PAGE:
It’s an amazing feeling to be eating in an establishment where you know that even your grandfather’s grandfather had been. This is Kek Seng, one of Penang’s oldest & best-known Chinese coffeeshops. It was opened in 1906, and my first time there was as a 5-year-old in the late-60s. I remembered when, perched on a booth-seat, staring wide-eyed at the noisy crowd in the ever-busy eatery, my Grandpa who brought me there told me how he was brought there as a kid by his own grandfather. The current owners are the Tung family who’d ran the coffeeshop for the past 4 generations.
But I also distinctly remembered what I had on that day - a shaved ice concoction which the Penang-Hokkiens called “ang tau s’ng” (literally “red bean ice”), nowadays better known by its Malaysian moniker “ais kacang”. Kek Seng’s rendition marries finely-shaved ice with stewed red beans, creamed corn, rose syrup and evaporated milk, topped with two scoops of ice-cream (you can specify the flavours you want), and a tiny mound of 3-layered jelly. Everyone in Penang came to Kek Seng for its “ang tau s’ng” in those days, and Kek Seng during its hey-days in the 50s till the 70s was the place to be if one yearned for good Penang hawker fare.
I was back there again yesterday afternoon, and I looked for the same booth-seat where I first sat 50 years ago. It looked very retro nowadays, worn but still comfy.
- I ordered its legendary “ang tau s’ng”, and yes, it was exactly how I remembered the dessert to be.
I specified one scoop vanilla and one scoop rose-flavour for my ice-cream. But some regulars actually asked for its signature durian ice-cream. There were stories of how its durian ice-cream captivated those who’ve tasted it far & wide through the last century.
- Another favourite of mine from Kek Seng is its “lor bak”, which is a collective name used in Penang (in Singapore, it’s called “ngoh hiang”) to refer to a mixed platter of deep-fried 5-spiced meat rolls (also called “lor bak”), prawn fritters (“hae chee”), hard tofu (“taukwa”), century egg (“pi tan”), batter-fried taro and braised pig’s ear.
The “lor” refers to a sticky, tasty 5-spice-scented brown sauce, streaked through with egg-white ribbons, which is served as a dip for the “bak” (pork-meat). There’ll also be a separate saucer for a spicy-sweet red chili dip. Again, I was given to understand that the “lor bak” vendor is different from the one before, but the present one is just as good.
"Popiah", Hokkien-style spring rolls made from delicate rice-flour wrappers (unlike the more toothsome, stretchy Vietnamese ones, and quite similar to the Singaporean and Thai ones) is another must-have at Kek Seng.
Penang’s popiah has a gentler flavour compared to its Singaporean counterpart, and comes without the strong spike of raw minced garlic which hits one when consuming Singapore popiah.
Also, Singapore popiah’s plain stewed jicama filling is blander than Penang’s, where pork & shrimp are stewed together with the jicama for a more savoury result. Penang popiah also often includes crabmeat in its filling, and are also served moister, with stewed jicama-pork gravy spooned over the rolls prior to serving. For someone brought up tasting both types of “popiah”, I prefer Penang’s for its more subtle flavour and finesse in presentation, whereas Singapore’s has a more rustic & robust appearance and flavour.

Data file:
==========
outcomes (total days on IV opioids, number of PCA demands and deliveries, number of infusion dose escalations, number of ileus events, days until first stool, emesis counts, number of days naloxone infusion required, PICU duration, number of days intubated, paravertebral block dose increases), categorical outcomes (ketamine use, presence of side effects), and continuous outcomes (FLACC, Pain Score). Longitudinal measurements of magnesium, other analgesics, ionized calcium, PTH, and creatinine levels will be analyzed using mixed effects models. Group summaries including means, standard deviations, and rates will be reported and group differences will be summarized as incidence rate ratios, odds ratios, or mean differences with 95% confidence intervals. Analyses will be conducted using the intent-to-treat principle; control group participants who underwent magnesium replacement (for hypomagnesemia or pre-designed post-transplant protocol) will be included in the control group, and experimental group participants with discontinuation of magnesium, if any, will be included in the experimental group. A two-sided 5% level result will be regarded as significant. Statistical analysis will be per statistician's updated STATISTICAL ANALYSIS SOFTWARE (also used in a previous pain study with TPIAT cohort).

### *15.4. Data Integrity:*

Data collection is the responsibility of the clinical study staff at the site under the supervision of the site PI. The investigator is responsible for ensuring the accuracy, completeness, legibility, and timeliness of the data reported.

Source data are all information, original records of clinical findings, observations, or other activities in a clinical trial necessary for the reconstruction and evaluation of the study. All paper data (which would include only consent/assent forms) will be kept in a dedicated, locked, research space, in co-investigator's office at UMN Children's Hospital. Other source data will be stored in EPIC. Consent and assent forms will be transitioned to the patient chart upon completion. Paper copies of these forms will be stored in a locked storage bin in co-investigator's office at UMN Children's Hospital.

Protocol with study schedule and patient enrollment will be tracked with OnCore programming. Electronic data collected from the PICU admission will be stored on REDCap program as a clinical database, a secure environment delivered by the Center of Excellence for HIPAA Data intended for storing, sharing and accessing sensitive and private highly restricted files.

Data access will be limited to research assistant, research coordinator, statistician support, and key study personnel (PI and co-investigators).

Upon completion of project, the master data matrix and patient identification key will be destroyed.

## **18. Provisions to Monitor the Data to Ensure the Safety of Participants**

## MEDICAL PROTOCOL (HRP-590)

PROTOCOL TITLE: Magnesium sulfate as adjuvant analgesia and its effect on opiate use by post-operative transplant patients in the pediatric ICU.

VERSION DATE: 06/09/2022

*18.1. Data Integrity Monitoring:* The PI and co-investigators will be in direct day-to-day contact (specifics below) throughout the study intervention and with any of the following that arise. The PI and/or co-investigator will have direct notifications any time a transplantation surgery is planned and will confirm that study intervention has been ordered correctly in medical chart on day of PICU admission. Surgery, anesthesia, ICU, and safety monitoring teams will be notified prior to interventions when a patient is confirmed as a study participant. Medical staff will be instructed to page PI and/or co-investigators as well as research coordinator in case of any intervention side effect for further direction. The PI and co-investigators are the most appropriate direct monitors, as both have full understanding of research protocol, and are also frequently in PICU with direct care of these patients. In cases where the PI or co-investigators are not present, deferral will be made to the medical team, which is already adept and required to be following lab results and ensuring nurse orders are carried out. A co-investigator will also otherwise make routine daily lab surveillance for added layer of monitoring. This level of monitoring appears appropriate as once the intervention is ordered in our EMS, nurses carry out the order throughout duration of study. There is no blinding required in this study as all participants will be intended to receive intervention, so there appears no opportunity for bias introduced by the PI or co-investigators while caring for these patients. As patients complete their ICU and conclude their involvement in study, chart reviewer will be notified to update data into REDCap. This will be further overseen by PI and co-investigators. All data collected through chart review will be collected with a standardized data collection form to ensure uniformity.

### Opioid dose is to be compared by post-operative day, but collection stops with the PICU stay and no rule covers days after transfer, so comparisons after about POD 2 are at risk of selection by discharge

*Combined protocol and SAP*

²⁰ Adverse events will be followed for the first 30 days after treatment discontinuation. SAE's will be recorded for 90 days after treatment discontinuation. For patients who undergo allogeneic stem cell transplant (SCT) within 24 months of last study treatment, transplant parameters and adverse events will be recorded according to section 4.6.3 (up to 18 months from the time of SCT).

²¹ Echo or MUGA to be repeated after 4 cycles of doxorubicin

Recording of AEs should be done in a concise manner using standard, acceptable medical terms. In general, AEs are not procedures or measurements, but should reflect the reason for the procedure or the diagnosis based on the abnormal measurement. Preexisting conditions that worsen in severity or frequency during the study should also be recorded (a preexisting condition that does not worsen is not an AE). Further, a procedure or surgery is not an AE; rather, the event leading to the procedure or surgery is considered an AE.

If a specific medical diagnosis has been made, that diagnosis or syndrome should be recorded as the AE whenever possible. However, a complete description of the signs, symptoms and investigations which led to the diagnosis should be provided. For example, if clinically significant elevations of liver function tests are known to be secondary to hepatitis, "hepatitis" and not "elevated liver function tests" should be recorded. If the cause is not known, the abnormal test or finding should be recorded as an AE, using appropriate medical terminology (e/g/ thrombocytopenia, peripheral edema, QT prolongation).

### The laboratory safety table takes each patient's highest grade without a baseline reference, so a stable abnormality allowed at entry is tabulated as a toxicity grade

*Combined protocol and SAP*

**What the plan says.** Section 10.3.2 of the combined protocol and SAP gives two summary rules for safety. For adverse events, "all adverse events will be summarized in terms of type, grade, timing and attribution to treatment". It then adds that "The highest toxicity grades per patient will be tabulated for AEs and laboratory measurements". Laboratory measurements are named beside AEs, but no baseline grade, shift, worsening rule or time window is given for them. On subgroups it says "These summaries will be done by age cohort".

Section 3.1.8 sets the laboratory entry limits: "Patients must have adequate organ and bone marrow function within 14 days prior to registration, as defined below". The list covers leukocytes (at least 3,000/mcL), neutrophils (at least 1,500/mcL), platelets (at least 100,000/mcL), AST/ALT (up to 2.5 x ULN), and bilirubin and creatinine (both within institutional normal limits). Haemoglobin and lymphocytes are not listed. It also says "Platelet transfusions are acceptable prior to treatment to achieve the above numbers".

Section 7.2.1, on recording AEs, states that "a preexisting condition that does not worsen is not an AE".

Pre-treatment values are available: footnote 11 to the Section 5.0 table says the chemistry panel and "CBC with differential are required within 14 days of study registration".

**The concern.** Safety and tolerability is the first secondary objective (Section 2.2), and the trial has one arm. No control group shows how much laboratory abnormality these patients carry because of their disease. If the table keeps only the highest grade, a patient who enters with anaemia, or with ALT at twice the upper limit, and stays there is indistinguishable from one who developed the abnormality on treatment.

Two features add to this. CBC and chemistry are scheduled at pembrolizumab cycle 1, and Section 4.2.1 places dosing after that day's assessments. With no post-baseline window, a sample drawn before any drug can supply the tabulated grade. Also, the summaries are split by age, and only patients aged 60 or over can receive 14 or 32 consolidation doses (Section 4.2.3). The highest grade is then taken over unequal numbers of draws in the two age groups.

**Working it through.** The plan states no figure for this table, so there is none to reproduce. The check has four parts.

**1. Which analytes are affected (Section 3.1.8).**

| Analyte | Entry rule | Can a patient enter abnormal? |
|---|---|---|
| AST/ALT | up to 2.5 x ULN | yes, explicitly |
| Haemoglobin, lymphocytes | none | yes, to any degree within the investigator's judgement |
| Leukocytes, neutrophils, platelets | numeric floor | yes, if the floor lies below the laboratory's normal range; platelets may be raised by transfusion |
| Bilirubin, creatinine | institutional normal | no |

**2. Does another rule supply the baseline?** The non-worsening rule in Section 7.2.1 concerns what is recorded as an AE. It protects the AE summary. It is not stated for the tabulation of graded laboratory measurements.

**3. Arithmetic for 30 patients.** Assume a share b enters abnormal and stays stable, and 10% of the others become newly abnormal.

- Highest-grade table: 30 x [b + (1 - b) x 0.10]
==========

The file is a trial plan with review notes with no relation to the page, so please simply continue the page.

- Lastly, one simply cannot visit Penang and not try its “asam laksa”, a love-it-or-hate-it dish. CNN rated it No. 7 in its list of World’s Best 50 Foods 2018. It’s not a dish for the faint-hearted, and can come as a shock for the uninitiated - the first taste of its soup will hit you with its extreme sourness, spiciness and pungency. The “asam laksa” soup is made from a rempah (spice mix) of chilis, fermented shrimp paste (“belachan”), dried chilis, lemongrass, garlic & shallots. The rempah will be sauteed before a strong fish stock, tamarind juice and herbs like torch ginger and polygnum (“daun kesum”) are added, and the whole concoction left to simmer.
The laksa noodles will be blanched before the soup is added to it, then garnished with fresh, julienned herbs and vegetables, mainly cucumber, raw onions, pineapple, freshly-sliced red chilis, mint leaves, finished off with a generous drizzle of strong fermented prawn sauce (“hae koh”), a Penang specialty. The result was a murky, messy-looking concoction which looked like it was dredged up from some river-bed. To “asam laksa” connoisseurs, it was the stuff of dreams.
Watch the late, much-missed Anthony Bourdain enjoy his bowl of “asam laksa” in the Penang episode of “No Reservations”. He made me salivate just watching him eat. When I had my first taste of Penang “asam laksa” as a 6-year-old (my Dad had insisted on initiating me into the pleasures of the dish at an early age), I’d thought my own father was trying to poison me, as I spluttered & coughed on the pungent mix of chilis, tamarind and fermented shrimp paste.
Nowadays, I’d lap up a bowl of “asam laksa” without any reservation.
- I finished off my meal with a cup of hot “white coffee”, frothy, thick, pre-sweetened Hainanese-style coffee. A bit too sweet for my taste here.
So, 113 years later, Kek Seng is still one of my go-to places for Penang hawker food.
Kek Seng 格 成 (红豆 雪)
382-384, Jalan Penang (Penang Road)
10000 Georgetown, Penang
Tel: +6016-412 1300
Opening hours: 9am to 5pm, daily.